“How important is profit?” this question in one form or another is one of the most common questions we receive from start-up owners or potential start-ups and surprisingly it’s not a simple answer.
Some time ago I sat down for a chat with a highly intelligent friend who had recently joined the board of a mid-sized family company. “I just don’t get it” she said “everyone tells me the business is booming, sales are up, profits are up yet from what I read the company is broke”.
My friend had sat down with the half year results and looked at the first two quarters performance against budget. Revenues were up by around 35%, Gross Margin was tracking, as a percentage, around 5% better than budget and operating expenses were around 11% lower than budget leaving a very healthy EBIT compared to budget and management applauding themselves all round.
Where is the problem? I hear you ask.
Cash or rather the lack of it was the problem. As revenues and revenue projections grew the funds allocated to the raw materials and finished goods needed to service such growth had increased exponentially as had the debtor’s ledger.
Yes the business was producing more at lower cost and selling every item produced at a profit but amongst the excitement no one had calculated the impact on future cash flows.
If you achieve an EBIT of 20% (which is on the generous side) it means you have to outlay costs, in advance, of at least $0.80c in every dollar of anticipated revenue. You may offset this to some extent by negotiating an extension to trading terms with your creditors but that is a very slippery slope and best avoided.
If you sell your product to a major retail chain, they will look to pay you in 60 days from the end of the month in which you invoice them. So you could easily wait 60 to 90 days for payment. For every $10 of widgets you sell them each month your cost is $8 and if you carry that and the subsequent monthly sales until you are paid, you are out of pocket by $24 before you receive a cent. On top of which you have had to lift your finished goods to 60 days stock to meet varying demand and raw materials by 45 days so you are roughly $50 out of pocket as you wait for the $10 to be paid of which you retain $2 profit or EBIT.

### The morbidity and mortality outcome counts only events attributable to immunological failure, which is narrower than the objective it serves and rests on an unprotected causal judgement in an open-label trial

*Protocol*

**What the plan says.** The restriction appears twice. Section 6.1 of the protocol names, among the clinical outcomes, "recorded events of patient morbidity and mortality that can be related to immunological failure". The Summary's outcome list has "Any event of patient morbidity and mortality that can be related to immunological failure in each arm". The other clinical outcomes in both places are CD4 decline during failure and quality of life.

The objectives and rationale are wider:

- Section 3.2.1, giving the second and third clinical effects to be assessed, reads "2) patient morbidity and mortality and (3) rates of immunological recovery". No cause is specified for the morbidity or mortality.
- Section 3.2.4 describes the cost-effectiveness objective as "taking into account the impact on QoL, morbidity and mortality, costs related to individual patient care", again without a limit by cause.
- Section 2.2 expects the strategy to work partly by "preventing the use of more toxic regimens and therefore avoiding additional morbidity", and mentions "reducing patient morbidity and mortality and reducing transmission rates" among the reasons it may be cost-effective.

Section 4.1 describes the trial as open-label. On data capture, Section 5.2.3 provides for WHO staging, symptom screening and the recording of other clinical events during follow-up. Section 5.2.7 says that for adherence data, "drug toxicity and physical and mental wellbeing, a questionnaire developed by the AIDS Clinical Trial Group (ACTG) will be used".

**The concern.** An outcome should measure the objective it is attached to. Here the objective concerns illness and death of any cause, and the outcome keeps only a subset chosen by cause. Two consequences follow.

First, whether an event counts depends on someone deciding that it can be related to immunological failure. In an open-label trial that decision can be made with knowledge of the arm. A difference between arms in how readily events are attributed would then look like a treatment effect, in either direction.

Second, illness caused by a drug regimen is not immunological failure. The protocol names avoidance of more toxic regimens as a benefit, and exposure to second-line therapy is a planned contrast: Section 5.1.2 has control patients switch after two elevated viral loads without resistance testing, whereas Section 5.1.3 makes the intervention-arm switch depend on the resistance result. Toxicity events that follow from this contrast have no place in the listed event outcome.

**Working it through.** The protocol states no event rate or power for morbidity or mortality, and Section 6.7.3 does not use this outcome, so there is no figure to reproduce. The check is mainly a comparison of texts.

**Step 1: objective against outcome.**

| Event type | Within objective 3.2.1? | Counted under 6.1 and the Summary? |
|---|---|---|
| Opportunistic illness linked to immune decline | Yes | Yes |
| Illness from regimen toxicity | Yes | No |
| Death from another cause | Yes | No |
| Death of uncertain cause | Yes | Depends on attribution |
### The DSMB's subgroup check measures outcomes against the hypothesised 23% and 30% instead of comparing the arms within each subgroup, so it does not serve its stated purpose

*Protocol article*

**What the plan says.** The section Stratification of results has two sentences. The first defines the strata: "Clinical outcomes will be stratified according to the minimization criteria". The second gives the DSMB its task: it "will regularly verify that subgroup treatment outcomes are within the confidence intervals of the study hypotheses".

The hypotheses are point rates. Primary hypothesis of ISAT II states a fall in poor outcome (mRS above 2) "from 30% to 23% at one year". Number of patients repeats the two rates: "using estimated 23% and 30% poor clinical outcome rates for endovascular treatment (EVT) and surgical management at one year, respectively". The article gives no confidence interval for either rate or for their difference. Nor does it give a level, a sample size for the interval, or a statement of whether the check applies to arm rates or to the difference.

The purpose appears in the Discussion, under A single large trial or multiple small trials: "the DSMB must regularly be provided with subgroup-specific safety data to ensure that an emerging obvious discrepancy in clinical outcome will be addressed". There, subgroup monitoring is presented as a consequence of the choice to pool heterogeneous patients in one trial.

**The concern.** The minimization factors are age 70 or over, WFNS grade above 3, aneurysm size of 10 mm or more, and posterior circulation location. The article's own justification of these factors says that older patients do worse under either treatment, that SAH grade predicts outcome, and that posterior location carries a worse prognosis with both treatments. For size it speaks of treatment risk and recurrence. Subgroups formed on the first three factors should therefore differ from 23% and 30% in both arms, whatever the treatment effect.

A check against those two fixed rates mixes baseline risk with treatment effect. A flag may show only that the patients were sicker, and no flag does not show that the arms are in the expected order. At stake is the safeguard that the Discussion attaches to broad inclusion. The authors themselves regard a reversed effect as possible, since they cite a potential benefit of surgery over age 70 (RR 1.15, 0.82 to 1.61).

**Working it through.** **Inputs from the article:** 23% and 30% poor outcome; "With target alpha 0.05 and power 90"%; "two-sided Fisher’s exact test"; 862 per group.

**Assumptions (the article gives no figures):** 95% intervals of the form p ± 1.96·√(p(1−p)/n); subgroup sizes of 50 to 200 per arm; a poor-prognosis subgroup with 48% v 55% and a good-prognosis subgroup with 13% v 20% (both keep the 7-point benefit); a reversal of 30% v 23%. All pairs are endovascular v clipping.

Yes you are still profitable but your short term cash burn is exceeding income and without a rethink your fast growing, profitable enterprise is going to crash.
“A profitable business without a cash flow is dead in all but name!”
My friend could see where the company was heading whilst the sales manager was elated by high revenues, the production manager proud of the COGS and the operations manager satisfied by the low level of OPEX. In all businesses good cash flow management and budgeting is essential.
There were several funding options available to secure this company’s future once the threat was identified. But within 60 days the company may have been in turmoil and no funder wants to lend into a panic.
So in answer to the question; profit is very important but it is just one of what I call “The Four Pillars of Business”: Revenue, Cost, Profit and Cash; and always remember that whilst the first three are very important CASH IS ALWAYS KING.
By, Neil Steggall
The Barking Mad Blog
Business Advice with Bite
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